So, your company needs a new printer (or two or more) and you’re trying to decide what kind to purchase. While factors like running cost and brand will likely play a role in your decision, it’s also important to consider how easy the printer is to operate. This post will provide eight tips for ensuring your device is easy to use.
1. Try it out. Probably the best way to see if a printer if simple to operate is to try it out before making a purchase decision. This can be difficult if you are purchasing from a retail outlet (though you can at least get a feel for the interface), but if you are buying from an office equipment dealer this is a greater possibility. Have your sales rep show you how to perform main functions as well as any specific workflows you’re interested in.
2. Perform research. Companies like Keypoint Intelligence-Buyers Lab perform tests on office printers to determine their ease of use, reliability, and more. Consult the results of these tests, or see if your dealer has access to this information. Models ranking highly for ease of use and reliability (e.g., few paper jams) are certainly worth checking out.
3. Check out the manual. Take a look at the product manual to see how easy the instructions appear. While higher-end devices will likely have more complicated instructions, it can still be telling to see how they are presented. Are quite a few steps required for each operation, or are they kept to a minimum? What’s involved in replacing parts?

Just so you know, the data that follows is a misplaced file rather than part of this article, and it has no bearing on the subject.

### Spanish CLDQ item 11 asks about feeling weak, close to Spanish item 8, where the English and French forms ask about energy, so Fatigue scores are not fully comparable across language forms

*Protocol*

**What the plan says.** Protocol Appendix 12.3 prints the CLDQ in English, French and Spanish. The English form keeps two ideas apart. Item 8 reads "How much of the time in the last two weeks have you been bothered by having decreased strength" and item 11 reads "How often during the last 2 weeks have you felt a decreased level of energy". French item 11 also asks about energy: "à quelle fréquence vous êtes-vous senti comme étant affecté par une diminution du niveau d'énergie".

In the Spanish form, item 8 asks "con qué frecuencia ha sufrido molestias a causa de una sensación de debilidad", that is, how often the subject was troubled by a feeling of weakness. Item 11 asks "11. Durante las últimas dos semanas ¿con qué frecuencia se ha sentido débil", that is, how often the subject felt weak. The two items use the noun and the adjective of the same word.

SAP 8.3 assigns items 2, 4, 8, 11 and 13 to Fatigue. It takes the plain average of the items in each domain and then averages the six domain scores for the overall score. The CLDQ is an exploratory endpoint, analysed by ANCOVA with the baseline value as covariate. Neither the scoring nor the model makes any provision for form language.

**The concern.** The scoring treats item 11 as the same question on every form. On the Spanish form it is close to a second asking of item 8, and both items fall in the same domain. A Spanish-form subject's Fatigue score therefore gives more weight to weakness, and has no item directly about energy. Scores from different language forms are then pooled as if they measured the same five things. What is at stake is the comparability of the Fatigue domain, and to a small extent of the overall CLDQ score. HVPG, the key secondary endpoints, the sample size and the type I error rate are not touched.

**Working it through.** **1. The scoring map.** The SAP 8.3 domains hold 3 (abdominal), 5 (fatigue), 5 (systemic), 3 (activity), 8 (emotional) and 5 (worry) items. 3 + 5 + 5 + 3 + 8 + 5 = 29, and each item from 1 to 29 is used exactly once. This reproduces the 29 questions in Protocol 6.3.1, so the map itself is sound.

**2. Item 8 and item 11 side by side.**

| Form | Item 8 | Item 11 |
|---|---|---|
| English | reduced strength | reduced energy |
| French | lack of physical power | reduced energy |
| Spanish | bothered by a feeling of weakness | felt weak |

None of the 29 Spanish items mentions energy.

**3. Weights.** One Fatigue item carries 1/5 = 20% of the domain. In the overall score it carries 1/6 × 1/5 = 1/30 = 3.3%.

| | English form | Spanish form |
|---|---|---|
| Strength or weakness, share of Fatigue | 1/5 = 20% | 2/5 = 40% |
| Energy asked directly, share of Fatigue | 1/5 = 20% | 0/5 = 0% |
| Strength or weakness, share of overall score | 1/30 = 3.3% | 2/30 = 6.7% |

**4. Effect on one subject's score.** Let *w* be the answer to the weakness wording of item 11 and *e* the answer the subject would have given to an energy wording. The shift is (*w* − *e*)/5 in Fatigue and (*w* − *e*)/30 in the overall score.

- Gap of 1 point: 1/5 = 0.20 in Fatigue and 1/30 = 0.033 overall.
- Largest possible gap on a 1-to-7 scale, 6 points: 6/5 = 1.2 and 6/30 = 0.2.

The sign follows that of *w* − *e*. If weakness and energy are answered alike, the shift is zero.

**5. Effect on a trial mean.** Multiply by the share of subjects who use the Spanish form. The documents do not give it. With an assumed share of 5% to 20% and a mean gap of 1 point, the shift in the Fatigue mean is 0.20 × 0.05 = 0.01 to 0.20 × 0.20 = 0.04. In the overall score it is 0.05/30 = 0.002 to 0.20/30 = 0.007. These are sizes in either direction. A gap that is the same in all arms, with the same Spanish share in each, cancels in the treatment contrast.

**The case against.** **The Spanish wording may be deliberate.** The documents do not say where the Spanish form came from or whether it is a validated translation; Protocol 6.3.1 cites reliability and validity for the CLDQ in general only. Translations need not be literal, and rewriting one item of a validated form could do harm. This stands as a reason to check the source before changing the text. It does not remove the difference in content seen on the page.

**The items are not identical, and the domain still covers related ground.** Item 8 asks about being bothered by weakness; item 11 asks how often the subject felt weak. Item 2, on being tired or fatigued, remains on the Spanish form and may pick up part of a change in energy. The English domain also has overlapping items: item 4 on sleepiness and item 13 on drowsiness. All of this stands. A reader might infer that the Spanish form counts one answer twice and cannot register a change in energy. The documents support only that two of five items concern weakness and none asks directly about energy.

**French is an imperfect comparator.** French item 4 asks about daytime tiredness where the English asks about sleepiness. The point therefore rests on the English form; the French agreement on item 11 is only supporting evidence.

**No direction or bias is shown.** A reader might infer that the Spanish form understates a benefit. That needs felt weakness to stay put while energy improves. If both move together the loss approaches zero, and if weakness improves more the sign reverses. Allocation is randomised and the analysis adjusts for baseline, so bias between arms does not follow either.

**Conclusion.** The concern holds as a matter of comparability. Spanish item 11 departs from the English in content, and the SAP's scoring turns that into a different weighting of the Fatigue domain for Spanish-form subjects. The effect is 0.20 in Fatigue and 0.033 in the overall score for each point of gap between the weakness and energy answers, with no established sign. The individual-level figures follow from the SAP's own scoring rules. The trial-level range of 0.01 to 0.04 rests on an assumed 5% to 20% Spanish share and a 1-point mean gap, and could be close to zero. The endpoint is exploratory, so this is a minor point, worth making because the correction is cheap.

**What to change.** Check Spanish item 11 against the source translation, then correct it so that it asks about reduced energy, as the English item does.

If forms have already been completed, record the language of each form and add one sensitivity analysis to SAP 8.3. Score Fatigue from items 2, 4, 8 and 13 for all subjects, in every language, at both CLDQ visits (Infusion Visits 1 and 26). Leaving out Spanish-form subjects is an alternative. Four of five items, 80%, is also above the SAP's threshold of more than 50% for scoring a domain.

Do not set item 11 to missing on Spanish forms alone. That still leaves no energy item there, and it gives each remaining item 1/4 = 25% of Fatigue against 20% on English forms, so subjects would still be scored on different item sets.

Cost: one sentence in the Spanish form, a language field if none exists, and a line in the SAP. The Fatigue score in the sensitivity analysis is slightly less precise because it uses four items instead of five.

4. Consider the touchscreen. Many of today’s print devices have decent-sized touchscreens that operate similarly to a tablet computer. They are easy to interact with, and provide access to an array of apps that can help streamline document-related tasks. Find a model with a high-quality interface that can simplify job configuration and initiation.
5. Consider the apps. If your printer has a touchscreen, it also has apps. Looks into the range of apps that are pre-installed on the device as well as those that can be added (and whether a fee is attached). Many people do not realize that apps exist for direct scanning to cloud locations like Dropbox, Google Drive, and Box. Furthermore, apps can be customized for direct routing to company records systems.
6. Ask about mobile printing. With workers increasingly using mobile devices for work, there’s a greater likelihood they may want to print from their smartphone or tablet. Ask your dealer or salesperson about the ease of printing from a mobile device; for true confirmation, ask for a demonstration using different types of mobile products.
7. Ask about accessibility features. Some devices incorporate features designed for people with disabilities, such as adjustable control panels, simplified and/or backlit displays, and even voice-activated operation. These capabilities can help those with a disability as well as workers in general. These features may come standard on the device or be available as options.
8. Get IT involved. Bringing IT into the purchasing process can provide a fresh and informed perspective on what to consider in a printer. They are likely aware of any network settings that may interfere with the proper operation of the device, and can ask good questions around compatibility, usability, and reliability.
Download this free white paper to learn about key areas of ease of use that companies should consider when making a print device purchase decision.